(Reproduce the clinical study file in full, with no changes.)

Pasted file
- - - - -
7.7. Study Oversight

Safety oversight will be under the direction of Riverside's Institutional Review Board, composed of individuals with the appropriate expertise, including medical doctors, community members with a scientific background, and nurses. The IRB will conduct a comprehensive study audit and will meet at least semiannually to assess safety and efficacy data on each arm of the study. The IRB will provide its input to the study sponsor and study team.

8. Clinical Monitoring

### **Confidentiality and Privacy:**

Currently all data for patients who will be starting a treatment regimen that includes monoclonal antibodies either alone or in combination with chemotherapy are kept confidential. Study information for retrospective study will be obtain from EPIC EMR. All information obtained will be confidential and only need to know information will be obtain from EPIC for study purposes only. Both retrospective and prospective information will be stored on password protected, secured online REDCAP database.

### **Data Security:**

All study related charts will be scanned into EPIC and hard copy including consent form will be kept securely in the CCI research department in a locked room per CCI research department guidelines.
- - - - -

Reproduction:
7.7. Study Oversight

Safety oversight will be under the direction of Riverside's Institutional Review Board, composed of individuals with the appropriate expertise, including medical doctors, community members with a scientific background, and nurses. The IRB will conduct a comprehensive study audit and will meet at least semiannually to assess safety and efficacy data on each arm of the study. The IRB will provide its input to the study sponsor and study team.

8. Clinical Monitoring

### **Confidentiality and Privacy:**

Currently all data for patients who will be starting a treatment regimen that includes monoclonal antibodies either alone or in combination with chemotherapy are kept confidential. Study information for retrospective study will be obtain from EPIC EMR. All information obtained will be confidential and only need to know information will be obtain from EPIC for study purposes only. Both retrospective and prospective information will be stored on password protected, secured online REDCAP database.

### **Data Security:**

All study related charts will be scanned into EPIC and hard copy including consent form will be kept securely in the CCI research department in a locked room per CCI research department guidelines.